My First Solo Wildcamp on Dartmoor

Dreaming of Wild Camping 

Ever since I was a little girl, I’ve always loved going camping, however, until last year, it was something that I’d only ever done with others. In the back of my mind though, I’d often wondered what it’d be like to wild camp, alone. 

In recent years, the idea of doing a solo wild camp had been haunting me. My health was getting worse, and the more it seemed like it might never happen, the more I yearned to do it. (Isn’t that always the way?)

At the time, I was having a lot of seizures, as well as severe headaches that often left me unconscious. Things got even worse when I started having episodes of severe confusion, where I didn’t know who or where I was.

It was a frightening time, and I know what you’re thinking. That does not sound like the best time to go off camping, alone. Recognising my decline though, I realised that if I wanted to do this, it was probably now or never. 

Looking back, it was a risky decision and not one that I’d repeat. At the time though, it felt like something I just had to do.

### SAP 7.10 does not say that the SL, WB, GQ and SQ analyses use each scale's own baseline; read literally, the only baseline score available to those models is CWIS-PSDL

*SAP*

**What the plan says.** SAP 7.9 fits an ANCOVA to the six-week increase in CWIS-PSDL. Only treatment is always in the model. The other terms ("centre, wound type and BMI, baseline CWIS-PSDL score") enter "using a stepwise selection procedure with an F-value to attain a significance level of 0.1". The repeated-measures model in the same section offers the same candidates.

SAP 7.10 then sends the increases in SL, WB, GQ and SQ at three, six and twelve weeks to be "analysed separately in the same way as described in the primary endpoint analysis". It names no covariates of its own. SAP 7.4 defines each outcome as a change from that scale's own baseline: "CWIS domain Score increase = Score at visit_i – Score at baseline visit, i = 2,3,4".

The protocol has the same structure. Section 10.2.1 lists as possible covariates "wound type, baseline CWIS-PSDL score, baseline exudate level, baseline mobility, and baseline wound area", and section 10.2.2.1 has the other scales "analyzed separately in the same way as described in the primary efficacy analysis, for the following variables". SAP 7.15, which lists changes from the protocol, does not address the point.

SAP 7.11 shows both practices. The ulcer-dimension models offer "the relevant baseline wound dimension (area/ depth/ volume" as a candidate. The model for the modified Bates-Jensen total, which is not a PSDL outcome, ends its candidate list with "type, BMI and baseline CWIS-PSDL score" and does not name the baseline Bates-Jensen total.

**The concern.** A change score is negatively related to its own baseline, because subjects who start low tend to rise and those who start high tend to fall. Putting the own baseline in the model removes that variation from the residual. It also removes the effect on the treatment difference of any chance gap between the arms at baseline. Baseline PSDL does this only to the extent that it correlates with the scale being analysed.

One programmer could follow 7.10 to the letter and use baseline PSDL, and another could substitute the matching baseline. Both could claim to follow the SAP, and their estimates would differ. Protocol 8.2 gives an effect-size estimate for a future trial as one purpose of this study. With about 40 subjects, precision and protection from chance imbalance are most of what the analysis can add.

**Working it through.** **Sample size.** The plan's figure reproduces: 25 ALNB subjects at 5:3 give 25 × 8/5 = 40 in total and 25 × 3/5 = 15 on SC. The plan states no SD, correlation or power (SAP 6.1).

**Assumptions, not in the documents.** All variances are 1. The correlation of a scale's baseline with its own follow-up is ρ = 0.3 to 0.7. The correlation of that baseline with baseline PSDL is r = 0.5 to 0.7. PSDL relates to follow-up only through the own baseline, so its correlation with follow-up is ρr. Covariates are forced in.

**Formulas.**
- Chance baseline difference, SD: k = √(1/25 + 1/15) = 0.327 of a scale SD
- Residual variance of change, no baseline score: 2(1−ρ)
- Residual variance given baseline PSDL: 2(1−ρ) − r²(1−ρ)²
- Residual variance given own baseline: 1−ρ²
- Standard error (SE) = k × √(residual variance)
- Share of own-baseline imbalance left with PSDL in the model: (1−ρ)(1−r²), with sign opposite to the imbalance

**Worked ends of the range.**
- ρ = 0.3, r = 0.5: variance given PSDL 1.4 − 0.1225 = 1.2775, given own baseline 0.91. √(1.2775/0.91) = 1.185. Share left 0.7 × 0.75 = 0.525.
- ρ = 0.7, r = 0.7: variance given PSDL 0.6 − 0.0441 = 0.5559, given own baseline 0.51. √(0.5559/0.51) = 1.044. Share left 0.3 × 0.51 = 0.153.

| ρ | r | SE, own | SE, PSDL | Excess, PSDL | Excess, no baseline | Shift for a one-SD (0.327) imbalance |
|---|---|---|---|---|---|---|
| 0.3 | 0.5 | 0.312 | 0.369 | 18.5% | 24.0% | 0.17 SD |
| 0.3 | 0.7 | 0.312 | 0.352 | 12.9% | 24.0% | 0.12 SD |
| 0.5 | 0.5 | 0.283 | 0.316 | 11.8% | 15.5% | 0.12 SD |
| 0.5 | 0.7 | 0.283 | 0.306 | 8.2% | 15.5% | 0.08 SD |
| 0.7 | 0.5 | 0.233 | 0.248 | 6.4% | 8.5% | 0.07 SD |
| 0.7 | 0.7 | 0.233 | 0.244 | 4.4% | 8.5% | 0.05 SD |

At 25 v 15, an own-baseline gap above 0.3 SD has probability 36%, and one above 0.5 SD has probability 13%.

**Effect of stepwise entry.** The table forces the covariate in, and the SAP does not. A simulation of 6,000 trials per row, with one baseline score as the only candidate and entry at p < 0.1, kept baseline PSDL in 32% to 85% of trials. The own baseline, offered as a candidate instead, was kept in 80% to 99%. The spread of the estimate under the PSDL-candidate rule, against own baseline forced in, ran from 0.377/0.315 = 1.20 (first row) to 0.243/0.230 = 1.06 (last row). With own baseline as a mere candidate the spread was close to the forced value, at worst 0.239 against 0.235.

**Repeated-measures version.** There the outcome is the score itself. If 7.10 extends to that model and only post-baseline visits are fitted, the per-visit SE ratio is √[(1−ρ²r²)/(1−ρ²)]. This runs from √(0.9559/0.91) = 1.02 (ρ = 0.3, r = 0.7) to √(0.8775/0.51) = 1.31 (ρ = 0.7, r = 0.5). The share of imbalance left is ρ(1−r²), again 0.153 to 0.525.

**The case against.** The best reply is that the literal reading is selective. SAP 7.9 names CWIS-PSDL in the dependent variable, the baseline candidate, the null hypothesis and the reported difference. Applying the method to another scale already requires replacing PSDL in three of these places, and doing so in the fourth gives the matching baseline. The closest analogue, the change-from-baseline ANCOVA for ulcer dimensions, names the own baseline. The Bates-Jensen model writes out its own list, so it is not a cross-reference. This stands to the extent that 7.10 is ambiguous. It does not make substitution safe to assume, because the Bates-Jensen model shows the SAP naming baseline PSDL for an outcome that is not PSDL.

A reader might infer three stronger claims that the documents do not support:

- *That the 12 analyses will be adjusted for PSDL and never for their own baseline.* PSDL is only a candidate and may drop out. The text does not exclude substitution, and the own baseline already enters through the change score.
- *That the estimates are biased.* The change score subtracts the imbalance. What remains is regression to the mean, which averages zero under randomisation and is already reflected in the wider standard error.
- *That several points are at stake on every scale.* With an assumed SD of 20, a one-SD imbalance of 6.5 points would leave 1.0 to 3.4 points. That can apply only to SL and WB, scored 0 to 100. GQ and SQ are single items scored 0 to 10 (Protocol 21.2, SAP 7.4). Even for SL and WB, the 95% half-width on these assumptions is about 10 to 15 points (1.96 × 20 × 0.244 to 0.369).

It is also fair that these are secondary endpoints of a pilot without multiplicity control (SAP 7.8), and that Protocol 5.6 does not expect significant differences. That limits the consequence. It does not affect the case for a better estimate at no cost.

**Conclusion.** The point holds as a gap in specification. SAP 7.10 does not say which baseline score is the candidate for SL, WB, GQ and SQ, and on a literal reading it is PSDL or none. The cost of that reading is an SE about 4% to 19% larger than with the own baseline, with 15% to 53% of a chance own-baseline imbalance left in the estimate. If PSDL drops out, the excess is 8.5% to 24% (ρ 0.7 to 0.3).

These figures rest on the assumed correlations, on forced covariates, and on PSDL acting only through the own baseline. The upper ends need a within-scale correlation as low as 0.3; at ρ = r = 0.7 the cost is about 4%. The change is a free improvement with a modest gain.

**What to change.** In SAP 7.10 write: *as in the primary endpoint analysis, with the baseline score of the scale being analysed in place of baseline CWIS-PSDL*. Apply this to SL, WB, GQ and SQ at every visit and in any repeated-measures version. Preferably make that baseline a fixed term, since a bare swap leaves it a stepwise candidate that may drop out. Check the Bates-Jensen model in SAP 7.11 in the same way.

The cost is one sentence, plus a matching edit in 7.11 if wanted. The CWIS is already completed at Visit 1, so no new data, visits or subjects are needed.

So, I dug out my backpack, packed up my tent, and as soon as I had a day where my symptoms were a little better, I set off. 

Reaching Dartmoor

It was mid-afternoon when I was dropped off at the edge of Dartmoor, in the quaint, little village of Belstone. As I walked towards the edge of the moorland I felt excited to start my adventure, but I couldn’t shake the feeling that I was making a big mistake.

That feeling was further compounded when, within minutes of setting out, my intracranial pressure shot through the roof, my head started pounding, and my left ear began dripping with spinal fluid – as it so often did.

My heart sank. I knew I’d struggle, but I hadn’t anticipated that this onslaught of symptoms would hit me so hard, and so quickly!